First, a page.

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dc.rights.licenseRestricted to current Rensselaer faculty, staff and students. Access inquiries may be directed to the Rensselaer Libraries.
dc.contributorJi, Wei
dc.contributorBrown, Forrest
dc.contributorDanon, Yaron
dc.contributorDrew, Donald A. (Donald Allen), 1945-
dc.contributorTrumbull, Timothy
dc.contributor.authorPavlou, Andrew Theodore
dc.date.accessioned2021-11-03T08:32:40Z
dc.date.available2021-11-03T08:32:40Z
dc.date.created2016-02-26T09:31:38Z
dc.date.issued2015-12
dc.identifier.urihttps://hdl.handle.net/20.500.13015/1620
dc.descriptionDecember 2015
dc.descriptionSchool of Engineering
dc.description.abstractWhile on-the-fly methods have recently been developed for higher energy regimes, the double differential scattering of thermal neutrons has not been examined in detail until now. In this dissertation, an on-the-fly sampling method is developed by investigating the temperature dependence of the thermal double differential scattering distributions. The temperature dependence is analyzed with a linear least squares regression test to develop fit coefficients that are used to sample thermal scattering data at any temperature. The amount of pre-stored thermal scattering data has been drastically reduced from around 25 megabytes per temperature per nuclide to only a few megabytes per nuclide by eliminating the need to compute data at discrete temperatures. The fits are capable of accurately reproducing the thermal scattering probabilities and accounting for thermal binding effects.
dc.description.abstractA new module was written for the continuous-energy Monte Carlo code MCNP6 to allow for the on-the-fly treatment and was tested for two moderator nuclei of interest to the nuclear community: 1) carbon bound in graphite (grph) and 2) hydrogen bound in light water (lwtr). A series of problems sensitive to thermal scattering were simulated to test the accuracy of the new method. The thermal neutron flux and secondary energy/angle distributions were very well represented by the new on-the-fly procedure and k-eigenvalue results were comparable (within 1-2 sigma) for all problems tested. The new format only requires a few megabytes of total data storage per nuclide, which is much smaller than the current storage requirements. In addition, the runtime for the new on-the-fly method is comparable to the standard method on the pin cell level, but varies between 10-20% slower for full-core problems. Future optimizations will eliminate this slowdown.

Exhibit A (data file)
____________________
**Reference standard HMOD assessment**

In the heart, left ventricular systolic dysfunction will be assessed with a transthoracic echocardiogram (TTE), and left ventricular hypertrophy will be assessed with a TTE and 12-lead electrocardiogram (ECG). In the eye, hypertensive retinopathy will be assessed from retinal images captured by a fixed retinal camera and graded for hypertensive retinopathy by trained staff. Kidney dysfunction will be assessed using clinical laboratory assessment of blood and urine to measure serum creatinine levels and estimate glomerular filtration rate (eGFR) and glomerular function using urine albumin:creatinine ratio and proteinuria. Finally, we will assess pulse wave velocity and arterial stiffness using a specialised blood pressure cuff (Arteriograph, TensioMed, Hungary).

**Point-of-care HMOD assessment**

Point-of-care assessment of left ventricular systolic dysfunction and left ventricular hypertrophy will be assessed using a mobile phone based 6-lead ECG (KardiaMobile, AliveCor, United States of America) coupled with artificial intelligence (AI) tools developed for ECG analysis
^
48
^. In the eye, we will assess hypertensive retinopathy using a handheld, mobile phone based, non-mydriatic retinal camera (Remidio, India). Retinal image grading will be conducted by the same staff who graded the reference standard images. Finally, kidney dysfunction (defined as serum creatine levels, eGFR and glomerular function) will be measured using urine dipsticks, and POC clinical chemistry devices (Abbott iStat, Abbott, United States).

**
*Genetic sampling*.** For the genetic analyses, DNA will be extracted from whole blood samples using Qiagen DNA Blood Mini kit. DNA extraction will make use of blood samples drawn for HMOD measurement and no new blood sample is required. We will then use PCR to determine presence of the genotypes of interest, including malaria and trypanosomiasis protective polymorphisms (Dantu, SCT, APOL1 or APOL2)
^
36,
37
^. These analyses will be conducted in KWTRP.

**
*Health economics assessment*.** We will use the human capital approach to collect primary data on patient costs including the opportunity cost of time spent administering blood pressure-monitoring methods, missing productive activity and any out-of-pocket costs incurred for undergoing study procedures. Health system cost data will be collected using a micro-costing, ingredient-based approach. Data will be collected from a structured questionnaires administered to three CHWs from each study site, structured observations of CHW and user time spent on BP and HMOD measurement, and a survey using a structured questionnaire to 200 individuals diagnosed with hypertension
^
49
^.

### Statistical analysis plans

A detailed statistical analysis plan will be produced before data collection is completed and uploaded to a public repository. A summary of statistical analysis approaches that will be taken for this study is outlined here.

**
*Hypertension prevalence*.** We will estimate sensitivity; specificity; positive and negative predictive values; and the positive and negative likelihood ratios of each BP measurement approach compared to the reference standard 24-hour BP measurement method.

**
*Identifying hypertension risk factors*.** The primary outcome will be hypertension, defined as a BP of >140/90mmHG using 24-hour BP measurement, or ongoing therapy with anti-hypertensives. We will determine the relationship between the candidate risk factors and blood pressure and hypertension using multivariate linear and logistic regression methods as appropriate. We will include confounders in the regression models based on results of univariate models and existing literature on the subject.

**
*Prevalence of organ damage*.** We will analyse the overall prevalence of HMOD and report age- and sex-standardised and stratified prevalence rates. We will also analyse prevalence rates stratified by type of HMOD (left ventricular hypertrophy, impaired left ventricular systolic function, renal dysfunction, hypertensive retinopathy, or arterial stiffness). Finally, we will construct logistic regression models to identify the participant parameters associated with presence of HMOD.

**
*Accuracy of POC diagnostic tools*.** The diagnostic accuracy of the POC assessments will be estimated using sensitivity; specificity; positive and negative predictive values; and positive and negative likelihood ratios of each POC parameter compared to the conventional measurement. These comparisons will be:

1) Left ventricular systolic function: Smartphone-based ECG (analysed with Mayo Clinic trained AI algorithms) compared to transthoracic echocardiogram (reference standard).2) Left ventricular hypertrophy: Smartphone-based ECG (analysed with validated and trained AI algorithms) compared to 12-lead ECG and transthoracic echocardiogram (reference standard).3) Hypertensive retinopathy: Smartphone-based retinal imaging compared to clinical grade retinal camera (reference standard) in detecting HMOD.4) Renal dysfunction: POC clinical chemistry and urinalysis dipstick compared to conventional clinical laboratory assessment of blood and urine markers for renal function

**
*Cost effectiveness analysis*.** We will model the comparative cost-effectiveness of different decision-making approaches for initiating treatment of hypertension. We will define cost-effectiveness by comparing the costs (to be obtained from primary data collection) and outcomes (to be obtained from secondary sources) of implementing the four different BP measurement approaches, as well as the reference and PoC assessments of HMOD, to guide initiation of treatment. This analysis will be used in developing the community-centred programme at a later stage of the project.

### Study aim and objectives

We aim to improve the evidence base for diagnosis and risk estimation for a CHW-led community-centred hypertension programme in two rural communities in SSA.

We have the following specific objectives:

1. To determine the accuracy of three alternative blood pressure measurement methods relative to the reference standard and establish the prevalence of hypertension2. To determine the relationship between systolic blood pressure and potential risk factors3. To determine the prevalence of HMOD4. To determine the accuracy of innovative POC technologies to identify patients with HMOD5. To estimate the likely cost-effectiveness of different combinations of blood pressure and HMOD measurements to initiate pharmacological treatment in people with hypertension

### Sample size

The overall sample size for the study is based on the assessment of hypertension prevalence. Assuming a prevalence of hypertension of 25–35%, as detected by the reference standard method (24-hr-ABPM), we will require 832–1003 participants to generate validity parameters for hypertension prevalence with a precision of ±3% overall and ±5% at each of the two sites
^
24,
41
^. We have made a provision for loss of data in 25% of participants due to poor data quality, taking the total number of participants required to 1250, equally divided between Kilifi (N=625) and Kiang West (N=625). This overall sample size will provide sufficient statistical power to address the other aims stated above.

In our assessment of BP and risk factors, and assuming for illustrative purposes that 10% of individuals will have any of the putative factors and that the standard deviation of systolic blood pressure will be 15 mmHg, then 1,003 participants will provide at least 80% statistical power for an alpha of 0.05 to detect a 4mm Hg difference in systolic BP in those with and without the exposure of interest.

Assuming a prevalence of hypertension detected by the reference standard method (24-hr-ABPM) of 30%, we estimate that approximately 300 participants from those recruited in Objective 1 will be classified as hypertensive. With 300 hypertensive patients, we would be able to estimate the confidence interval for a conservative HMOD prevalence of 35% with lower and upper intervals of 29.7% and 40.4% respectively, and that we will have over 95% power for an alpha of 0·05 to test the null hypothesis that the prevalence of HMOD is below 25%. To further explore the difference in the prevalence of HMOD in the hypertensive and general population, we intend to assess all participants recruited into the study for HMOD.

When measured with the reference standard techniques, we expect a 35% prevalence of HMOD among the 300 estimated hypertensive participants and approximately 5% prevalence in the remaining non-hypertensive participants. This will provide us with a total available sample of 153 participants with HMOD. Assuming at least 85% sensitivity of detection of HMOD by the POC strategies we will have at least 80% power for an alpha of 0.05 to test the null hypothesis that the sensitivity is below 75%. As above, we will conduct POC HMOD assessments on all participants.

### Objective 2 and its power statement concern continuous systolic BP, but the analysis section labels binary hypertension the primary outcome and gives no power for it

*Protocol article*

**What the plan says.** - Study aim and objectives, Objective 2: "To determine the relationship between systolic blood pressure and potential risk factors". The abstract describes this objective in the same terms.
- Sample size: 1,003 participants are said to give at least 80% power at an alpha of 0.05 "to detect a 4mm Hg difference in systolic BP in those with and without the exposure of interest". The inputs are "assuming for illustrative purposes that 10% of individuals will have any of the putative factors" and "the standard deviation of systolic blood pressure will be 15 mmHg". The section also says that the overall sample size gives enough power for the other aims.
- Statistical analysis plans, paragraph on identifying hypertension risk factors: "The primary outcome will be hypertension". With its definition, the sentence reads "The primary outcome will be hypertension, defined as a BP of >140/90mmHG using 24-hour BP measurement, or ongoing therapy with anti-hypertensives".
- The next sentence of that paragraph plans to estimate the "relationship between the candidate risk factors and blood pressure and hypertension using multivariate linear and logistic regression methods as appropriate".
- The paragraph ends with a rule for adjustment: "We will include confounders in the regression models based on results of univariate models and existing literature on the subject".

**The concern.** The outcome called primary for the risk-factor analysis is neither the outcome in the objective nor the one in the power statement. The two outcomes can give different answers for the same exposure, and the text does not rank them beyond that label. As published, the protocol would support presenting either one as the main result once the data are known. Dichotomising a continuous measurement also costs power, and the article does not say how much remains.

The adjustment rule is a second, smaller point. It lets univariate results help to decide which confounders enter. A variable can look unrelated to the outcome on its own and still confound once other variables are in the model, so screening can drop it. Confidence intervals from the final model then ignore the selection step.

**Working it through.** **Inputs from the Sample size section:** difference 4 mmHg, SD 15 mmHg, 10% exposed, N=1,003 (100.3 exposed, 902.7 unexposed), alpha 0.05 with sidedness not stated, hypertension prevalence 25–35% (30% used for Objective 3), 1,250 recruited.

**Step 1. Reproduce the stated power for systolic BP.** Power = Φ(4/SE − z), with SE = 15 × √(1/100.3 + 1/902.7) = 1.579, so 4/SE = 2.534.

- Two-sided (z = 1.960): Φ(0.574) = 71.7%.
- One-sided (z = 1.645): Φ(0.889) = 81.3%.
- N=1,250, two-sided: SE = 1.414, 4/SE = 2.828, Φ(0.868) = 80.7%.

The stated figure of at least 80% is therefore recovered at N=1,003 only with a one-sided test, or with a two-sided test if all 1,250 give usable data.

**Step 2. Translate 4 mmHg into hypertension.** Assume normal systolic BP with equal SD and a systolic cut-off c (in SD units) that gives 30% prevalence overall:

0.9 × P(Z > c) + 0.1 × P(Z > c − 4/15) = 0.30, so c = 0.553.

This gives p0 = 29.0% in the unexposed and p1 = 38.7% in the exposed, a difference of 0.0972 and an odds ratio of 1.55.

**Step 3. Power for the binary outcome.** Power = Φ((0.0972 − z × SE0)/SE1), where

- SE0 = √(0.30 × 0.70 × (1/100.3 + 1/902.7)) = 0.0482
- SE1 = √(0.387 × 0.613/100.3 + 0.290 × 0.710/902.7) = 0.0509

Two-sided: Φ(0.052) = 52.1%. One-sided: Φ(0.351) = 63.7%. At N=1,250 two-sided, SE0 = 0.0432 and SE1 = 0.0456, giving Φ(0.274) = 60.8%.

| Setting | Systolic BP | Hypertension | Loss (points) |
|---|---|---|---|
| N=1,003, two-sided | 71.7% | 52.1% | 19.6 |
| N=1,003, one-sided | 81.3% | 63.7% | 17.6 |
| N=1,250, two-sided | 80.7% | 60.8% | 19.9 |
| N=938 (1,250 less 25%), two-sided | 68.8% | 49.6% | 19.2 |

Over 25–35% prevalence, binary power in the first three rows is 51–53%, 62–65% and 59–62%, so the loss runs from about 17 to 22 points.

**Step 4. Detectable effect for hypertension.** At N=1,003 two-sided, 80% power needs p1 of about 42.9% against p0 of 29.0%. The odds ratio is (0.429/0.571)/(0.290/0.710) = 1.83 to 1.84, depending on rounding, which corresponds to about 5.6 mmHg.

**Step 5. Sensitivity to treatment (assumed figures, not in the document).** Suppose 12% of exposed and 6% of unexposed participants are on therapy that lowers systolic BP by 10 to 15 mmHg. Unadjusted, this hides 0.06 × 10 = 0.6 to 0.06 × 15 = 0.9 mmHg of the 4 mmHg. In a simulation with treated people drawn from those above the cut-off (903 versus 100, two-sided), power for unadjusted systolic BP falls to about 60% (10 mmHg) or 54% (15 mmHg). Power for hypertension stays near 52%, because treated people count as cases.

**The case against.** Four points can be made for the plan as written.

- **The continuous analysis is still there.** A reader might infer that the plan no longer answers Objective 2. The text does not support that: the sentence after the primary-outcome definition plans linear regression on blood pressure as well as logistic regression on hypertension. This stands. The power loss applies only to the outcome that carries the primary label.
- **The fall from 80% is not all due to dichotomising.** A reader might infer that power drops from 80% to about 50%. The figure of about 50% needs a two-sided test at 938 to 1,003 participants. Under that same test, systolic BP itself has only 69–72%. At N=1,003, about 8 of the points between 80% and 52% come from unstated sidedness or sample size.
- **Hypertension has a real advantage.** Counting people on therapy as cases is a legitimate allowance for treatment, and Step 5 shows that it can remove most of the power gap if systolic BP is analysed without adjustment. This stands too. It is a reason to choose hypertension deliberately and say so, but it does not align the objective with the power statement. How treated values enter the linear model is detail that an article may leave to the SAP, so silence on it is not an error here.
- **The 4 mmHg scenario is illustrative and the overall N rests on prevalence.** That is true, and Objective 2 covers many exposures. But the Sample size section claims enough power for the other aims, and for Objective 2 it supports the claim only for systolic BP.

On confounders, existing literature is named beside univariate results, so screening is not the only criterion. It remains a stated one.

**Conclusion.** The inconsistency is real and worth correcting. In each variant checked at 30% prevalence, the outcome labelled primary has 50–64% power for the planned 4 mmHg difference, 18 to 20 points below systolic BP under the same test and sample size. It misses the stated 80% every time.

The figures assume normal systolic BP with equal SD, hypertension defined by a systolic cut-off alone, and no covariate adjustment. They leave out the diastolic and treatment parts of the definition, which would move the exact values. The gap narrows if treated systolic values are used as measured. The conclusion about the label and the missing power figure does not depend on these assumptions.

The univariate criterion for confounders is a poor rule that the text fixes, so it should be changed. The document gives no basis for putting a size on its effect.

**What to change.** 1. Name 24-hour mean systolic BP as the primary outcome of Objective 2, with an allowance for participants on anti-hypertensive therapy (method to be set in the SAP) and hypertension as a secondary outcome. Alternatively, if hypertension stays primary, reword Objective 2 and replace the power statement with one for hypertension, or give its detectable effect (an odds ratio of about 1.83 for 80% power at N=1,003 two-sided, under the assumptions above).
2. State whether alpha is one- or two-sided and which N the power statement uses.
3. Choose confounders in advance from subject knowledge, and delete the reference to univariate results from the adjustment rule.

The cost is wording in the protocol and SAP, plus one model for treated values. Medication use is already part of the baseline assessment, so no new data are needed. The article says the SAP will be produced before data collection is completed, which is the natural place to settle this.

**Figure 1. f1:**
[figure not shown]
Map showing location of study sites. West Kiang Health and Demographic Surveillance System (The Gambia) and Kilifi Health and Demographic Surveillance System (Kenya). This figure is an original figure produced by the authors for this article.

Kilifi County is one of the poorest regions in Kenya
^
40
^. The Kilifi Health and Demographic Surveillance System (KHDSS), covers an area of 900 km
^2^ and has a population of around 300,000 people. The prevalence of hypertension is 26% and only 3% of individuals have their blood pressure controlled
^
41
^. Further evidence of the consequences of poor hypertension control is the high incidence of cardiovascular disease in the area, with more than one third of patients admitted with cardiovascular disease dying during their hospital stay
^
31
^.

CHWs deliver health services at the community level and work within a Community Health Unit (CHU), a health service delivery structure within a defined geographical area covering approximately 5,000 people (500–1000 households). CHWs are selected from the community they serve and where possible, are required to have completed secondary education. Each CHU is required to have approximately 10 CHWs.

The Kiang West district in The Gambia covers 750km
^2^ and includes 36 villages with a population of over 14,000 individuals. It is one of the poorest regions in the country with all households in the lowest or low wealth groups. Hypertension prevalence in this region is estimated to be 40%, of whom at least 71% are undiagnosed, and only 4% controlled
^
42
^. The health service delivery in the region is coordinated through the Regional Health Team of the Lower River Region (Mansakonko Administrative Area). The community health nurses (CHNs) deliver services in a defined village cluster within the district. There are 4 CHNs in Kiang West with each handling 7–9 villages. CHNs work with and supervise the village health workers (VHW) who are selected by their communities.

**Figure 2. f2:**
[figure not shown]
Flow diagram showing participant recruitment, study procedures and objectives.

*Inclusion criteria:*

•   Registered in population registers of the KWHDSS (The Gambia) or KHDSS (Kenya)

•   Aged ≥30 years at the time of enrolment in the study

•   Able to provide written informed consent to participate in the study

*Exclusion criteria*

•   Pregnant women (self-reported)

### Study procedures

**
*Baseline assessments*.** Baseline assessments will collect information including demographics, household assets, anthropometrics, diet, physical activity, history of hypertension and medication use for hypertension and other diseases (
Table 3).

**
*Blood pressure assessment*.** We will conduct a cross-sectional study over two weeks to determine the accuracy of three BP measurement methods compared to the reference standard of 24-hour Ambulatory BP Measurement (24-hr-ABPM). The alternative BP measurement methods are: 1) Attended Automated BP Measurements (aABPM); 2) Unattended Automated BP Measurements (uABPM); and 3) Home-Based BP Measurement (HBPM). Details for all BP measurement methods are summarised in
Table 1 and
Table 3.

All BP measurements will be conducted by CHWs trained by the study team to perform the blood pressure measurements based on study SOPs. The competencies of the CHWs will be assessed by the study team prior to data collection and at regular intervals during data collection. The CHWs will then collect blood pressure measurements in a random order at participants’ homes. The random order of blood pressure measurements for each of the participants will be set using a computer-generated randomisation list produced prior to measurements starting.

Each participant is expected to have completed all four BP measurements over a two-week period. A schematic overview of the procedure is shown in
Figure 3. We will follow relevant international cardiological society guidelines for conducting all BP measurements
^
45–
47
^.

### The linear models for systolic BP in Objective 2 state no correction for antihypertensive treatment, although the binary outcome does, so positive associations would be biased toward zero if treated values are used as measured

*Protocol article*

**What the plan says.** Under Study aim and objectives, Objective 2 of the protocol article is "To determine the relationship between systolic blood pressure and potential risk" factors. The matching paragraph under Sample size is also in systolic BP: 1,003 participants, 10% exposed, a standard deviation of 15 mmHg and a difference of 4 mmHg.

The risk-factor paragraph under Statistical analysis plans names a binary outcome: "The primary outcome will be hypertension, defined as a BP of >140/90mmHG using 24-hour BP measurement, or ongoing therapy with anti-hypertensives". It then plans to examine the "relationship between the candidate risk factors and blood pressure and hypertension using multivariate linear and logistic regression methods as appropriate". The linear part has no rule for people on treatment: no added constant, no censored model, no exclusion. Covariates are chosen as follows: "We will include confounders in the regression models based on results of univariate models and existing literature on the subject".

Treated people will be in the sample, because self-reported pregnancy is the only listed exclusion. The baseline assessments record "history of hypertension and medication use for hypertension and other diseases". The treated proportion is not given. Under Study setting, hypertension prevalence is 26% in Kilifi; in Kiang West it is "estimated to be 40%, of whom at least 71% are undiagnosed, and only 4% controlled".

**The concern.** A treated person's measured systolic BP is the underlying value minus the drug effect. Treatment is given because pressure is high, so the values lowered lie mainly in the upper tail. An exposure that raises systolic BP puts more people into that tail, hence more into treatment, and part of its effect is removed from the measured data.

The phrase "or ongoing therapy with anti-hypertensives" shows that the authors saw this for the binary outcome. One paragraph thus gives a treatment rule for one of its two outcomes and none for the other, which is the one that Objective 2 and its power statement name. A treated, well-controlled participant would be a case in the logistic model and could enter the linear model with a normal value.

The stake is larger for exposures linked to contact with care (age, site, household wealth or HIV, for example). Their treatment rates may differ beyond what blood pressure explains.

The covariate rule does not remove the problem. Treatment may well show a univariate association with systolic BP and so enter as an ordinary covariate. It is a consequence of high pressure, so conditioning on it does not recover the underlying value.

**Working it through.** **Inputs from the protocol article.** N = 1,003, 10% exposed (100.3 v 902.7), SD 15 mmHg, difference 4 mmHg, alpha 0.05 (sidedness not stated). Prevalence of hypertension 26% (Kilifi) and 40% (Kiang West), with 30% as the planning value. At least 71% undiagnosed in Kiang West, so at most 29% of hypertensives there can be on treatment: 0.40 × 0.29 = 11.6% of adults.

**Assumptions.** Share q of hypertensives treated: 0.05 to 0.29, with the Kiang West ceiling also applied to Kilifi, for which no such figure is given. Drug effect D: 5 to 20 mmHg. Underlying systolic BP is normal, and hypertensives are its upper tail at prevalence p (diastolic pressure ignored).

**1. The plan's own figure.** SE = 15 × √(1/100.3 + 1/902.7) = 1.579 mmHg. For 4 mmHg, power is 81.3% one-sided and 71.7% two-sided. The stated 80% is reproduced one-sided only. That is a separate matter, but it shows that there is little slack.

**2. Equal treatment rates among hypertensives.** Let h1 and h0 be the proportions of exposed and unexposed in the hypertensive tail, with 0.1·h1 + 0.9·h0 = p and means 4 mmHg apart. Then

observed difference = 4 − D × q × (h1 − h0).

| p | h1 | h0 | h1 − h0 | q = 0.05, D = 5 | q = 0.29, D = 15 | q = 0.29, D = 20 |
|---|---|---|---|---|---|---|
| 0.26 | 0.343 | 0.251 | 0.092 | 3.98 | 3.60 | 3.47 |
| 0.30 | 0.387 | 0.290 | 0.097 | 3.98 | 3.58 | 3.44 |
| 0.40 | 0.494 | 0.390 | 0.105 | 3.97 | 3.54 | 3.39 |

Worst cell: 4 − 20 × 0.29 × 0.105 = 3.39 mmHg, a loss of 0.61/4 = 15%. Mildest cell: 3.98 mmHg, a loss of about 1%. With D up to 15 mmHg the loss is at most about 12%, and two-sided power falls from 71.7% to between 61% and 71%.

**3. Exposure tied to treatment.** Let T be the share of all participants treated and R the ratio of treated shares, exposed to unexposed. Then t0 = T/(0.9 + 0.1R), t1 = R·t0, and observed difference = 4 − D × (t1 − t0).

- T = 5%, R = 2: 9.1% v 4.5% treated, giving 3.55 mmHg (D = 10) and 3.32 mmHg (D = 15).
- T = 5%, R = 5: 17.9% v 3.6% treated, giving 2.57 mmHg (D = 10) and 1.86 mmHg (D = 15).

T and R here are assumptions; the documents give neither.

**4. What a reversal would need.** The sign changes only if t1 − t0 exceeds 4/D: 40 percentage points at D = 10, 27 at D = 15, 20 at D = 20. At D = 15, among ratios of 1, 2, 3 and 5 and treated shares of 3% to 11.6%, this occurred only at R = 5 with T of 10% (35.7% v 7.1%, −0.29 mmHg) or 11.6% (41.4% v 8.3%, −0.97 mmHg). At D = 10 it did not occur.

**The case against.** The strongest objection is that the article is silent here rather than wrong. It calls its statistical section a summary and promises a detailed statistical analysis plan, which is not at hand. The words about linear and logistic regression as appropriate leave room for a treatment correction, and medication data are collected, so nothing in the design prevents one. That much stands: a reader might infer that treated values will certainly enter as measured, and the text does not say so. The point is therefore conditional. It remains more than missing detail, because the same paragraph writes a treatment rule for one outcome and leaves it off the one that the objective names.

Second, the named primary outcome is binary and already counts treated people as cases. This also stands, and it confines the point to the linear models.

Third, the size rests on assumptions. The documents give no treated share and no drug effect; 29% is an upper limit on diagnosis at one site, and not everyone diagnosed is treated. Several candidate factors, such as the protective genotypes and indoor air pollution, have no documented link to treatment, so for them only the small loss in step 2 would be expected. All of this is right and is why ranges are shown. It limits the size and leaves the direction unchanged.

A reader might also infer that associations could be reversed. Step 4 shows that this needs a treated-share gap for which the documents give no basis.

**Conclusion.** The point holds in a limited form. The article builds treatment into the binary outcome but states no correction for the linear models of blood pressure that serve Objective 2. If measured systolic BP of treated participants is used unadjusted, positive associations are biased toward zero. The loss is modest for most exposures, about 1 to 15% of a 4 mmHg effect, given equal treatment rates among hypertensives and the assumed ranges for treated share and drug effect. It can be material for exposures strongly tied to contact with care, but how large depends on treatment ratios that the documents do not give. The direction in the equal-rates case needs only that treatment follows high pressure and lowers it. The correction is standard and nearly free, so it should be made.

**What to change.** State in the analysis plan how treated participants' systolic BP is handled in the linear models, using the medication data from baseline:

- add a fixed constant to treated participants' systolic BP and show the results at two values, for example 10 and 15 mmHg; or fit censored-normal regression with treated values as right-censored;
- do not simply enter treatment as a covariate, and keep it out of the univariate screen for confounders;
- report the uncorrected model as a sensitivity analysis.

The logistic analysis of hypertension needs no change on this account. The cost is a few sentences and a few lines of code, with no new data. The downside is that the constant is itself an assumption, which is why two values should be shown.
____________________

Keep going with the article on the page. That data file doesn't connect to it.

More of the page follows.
dc.description.abstractThe Monte Carlo simulation of full-core neutron transport requires high fidelity data to represent not only the various types of possible interactions that can occur, but also the temperature and energy regimes for which these data are relevant. For isothermal conditions, nuclear cross section data are processed in advance of running a simulation. In reality, the temperatures in a neutronics simulation are not fixed, but change with respect to the temperatures computed from an associated heat transfer or thermal hydraulic (TH) code. To account for the temperature change, a code user must either 1) compute new data at the problem temperature inline during the Monte Carlo simulation or 2) pre-compute data at a variety of temperatures over the range of possible values. Inline data processing is computationally inefficient while pre-computing data at many temperatures can be memory expensive. An alternative on-the-fly approach to handle the temperature component of nuclear data is desired. By on-the-fly we mean a procedure that adjusts cross section data to the correct temperature adaptively during the Monte Carlo random walk instead of before the running of a simulation. The on-the-fly procedure should also preserve simulation runtime efficiency.
dc.language.isoENG
dc.publisherRensselaer Polytechnic Institute, Troy, NY
dc.relation.ispartofRensselaer Theses and Dissertations Online Collection
dc.subjectNuclear engineering and science
dc.titleAn adaptive-in-temperature method for on-the-fly sampling of thermal neutron scattering data in continuous-energy Monte Carlo codes
dc.typeElectronic thesis
dc.typeThesis
dc.digitool.pid177069
dc.digitool.pid177070
dc.digitool.pid177071
dc.rights.holderThis electronic version is a licensed copy owned by Rensselaer Polytechnic Institute, Troy, NY. Copyright of original work retained by author.
dc.description.degreePhD
dc.relation.departmentDept. of Mechanical, Aerospace, and Nuclear Engineering


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